Discursive psychology – the direction of social constructionism , a type of discourse analysis . Discursive psychology describes and cognizes psychic phenomena in the process of social interaction through language.
It is believed that the concept arose in the second half of the 1980s, when a Discourse and Rhetoric Group (DARG) formed at the University of Loughborough, UK. The founding work of Jonathan Potter and Margaret Weatherly was “Discourse and Social Psychology: Beyond Attitudes and Behavior” in 1987. The book had a significant impact on contemporaries: for example, Charles Antaki notes in the journal Times Higher Education Supplement (1987) that “Potter and Weatherly developed a completely new vision of social psychology that will help her escape from sterile laboratories and traditional mentalism.
The name “discursive psychology” was proposed by Jonathan Potter and Derek Edwards in the late 1990s. Since then, this direction has developed through research in social psychology , philosophy, linguistics and sociology.
Discursive psychology appeared after the so-called “discursive turn” in the social sciences and humanities. In many ways, it contradicts classical science and inevitably causes disputes with related trends in the psychological sciences. In contrast to cognitive psychology , which studies information processes in an individual framework, discursive psychology places social interaction at the center of its paradigm , seeing the subject of study on a social plane.
In contrast to the approach of other currents of psychology to discourse as a reflection of people’s thoughts, intentions and motives , discursive psychology believes that discourse does not reflect reality, but indirectly creates it using linguistic means. Discursive psychology does not rely on the study of personality directly, but on indirect evidence of certain attitudes and beliefs found in written and oral speech. Rum Harre , one of the first theorists of discursive psychology, notes that everyday language is the most important source of knowledge of the human psyche, since the study of a person should take into account the inclusion of personality in a cultural and social context, not limited to the description of neural processes.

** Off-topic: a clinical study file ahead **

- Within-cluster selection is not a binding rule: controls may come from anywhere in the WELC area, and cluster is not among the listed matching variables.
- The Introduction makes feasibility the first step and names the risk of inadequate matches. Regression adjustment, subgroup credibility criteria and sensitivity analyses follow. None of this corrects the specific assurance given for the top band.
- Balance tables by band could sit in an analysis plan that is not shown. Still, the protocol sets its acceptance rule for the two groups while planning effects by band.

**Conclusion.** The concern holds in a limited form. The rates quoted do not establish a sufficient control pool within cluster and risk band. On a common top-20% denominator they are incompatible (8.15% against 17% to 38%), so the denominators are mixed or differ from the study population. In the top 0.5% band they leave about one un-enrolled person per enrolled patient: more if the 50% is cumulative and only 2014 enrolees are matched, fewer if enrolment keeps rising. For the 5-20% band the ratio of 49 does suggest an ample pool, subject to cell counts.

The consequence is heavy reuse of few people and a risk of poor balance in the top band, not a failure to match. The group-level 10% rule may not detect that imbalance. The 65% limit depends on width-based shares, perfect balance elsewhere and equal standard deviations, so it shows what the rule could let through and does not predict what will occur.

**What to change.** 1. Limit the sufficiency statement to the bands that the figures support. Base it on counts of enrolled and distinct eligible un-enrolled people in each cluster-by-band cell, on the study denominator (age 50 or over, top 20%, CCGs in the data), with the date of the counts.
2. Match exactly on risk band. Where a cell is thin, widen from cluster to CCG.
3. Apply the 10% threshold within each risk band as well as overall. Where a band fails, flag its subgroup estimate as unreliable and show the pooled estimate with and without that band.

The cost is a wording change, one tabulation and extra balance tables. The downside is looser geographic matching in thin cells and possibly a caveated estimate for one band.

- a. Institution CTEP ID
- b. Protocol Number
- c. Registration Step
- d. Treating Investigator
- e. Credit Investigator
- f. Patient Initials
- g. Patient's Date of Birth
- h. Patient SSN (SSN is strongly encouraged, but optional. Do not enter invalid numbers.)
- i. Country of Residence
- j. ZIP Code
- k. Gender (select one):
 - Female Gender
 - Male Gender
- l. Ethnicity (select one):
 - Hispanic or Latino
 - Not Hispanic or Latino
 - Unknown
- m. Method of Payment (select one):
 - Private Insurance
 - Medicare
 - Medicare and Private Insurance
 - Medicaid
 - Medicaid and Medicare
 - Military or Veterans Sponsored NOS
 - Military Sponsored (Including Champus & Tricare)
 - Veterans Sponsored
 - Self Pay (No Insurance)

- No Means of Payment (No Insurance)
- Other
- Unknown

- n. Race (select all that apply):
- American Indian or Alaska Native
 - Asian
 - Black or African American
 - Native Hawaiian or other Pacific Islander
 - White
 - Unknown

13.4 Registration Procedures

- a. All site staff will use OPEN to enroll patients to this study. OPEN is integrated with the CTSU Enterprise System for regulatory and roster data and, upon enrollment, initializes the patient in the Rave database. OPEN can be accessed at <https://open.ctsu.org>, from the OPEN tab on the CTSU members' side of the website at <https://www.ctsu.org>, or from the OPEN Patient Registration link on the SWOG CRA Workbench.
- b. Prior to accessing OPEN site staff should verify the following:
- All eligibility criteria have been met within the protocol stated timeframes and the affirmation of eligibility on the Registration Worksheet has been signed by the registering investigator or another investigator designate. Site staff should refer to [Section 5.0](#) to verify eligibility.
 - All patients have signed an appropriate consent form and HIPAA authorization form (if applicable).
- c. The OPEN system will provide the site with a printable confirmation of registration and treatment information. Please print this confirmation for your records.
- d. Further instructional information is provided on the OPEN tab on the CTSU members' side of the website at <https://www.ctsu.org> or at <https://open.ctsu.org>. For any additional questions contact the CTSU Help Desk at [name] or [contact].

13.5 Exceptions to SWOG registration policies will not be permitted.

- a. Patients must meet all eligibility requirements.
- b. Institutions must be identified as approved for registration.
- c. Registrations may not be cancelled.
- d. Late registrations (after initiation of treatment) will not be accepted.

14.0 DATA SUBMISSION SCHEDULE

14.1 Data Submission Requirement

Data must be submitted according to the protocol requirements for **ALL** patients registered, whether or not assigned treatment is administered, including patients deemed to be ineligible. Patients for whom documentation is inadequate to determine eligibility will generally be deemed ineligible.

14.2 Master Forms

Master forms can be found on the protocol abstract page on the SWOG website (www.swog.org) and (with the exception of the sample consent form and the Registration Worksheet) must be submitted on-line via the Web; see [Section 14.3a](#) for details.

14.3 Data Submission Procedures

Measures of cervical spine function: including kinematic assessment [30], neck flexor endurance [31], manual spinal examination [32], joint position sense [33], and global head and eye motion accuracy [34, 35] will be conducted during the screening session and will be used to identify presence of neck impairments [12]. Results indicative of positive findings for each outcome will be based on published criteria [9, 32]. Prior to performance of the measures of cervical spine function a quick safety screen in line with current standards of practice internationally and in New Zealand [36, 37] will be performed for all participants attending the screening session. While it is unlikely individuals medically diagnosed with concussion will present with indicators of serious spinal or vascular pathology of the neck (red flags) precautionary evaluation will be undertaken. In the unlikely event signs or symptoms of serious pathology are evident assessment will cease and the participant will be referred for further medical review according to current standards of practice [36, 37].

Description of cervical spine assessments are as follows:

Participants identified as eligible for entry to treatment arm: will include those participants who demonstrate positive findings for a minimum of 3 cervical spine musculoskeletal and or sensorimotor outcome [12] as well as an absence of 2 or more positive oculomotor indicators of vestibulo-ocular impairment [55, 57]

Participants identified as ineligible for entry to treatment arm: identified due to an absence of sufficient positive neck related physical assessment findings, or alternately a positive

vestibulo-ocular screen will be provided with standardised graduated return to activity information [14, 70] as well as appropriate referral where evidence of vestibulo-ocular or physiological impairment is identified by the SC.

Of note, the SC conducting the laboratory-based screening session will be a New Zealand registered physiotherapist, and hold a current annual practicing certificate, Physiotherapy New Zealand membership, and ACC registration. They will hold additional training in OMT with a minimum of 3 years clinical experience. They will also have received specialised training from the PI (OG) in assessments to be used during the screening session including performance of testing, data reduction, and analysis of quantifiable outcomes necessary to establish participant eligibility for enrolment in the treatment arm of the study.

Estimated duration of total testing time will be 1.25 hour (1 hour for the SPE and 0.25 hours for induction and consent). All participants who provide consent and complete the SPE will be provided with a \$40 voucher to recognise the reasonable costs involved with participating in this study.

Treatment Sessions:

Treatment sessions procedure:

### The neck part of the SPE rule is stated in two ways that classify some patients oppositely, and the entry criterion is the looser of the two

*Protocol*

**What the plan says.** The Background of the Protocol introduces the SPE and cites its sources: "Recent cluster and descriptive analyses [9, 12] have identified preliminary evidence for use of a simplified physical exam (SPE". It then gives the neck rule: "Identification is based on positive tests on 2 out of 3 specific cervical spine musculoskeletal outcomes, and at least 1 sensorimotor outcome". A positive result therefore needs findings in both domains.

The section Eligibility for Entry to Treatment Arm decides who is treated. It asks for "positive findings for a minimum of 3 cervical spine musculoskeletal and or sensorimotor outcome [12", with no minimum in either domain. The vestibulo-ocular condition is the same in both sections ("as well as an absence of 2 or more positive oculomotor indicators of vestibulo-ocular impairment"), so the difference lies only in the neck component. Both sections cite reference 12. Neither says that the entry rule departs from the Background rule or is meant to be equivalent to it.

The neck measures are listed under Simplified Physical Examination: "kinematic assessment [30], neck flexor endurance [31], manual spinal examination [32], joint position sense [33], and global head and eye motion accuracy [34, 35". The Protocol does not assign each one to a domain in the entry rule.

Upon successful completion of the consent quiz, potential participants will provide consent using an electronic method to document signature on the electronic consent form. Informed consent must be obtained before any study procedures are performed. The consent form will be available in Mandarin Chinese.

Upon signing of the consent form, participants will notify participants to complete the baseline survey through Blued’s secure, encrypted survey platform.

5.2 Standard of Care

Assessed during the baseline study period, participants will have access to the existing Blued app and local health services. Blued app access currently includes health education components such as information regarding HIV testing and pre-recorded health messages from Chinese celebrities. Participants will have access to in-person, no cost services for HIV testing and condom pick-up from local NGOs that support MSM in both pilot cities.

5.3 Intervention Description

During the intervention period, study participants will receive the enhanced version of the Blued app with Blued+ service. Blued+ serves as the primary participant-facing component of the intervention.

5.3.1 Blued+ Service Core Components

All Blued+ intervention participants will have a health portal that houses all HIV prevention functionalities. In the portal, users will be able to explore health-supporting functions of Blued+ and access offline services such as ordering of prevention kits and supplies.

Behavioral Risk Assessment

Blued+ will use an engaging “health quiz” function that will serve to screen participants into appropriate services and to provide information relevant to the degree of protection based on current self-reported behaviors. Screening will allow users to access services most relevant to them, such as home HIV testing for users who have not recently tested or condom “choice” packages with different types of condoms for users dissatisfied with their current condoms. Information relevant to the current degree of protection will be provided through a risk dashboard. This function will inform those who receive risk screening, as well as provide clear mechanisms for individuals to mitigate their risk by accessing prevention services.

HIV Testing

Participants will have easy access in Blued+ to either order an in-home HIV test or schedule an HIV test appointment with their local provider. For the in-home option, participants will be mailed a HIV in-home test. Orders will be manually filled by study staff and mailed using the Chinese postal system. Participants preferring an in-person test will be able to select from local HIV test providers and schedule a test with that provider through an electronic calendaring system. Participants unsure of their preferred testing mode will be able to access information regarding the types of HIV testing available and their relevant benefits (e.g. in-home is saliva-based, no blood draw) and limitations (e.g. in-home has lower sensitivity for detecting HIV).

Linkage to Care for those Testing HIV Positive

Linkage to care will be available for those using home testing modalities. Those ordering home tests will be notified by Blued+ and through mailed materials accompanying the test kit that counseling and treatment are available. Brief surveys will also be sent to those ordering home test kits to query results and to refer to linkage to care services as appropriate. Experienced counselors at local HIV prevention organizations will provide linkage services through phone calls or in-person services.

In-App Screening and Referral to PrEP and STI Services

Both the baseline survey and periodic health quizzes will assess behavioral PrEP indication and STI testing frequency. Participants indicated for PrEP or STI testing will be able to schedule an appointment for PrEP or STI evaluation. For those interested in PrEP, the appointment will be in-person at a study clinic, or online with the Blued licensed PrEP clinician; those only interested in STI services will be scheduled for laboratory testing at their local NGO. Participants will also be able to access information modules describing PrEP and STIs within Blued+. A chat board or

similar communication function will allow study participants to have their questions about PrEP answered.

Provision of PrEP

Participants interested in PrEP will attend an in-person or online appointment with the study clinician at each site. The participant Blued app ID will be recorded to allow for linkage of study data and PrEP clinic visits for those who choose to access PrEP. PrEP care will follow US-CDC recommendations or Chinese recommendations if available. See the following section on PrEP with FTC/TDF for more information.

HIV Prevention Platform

In the book “Discourse and Social Psychology: Beyond Attitudes and Behavior”, the main principles of discursive psychology were formed:
- The principle of constructivity: discourse is constructed with words and constructs the social world itself.
- The principle of intentionality: the discourse is focused on actions and social practices.
- The principle of situationality: discursive actions are derived from communicative, rhetorical and institutional situations.
Thus, based on these principles, it is assumed that psychological phenomena are constructed, oriented and understood in the process of social contacts. Personality continuously creates its identity in society, which is why it cannot be thought of separately from it. It is argued that mental processes are of a communicative nature, and cognition is a set of symbolic language tools, which actually contrasts discursive psychology with a cognitive approach to understanding the language.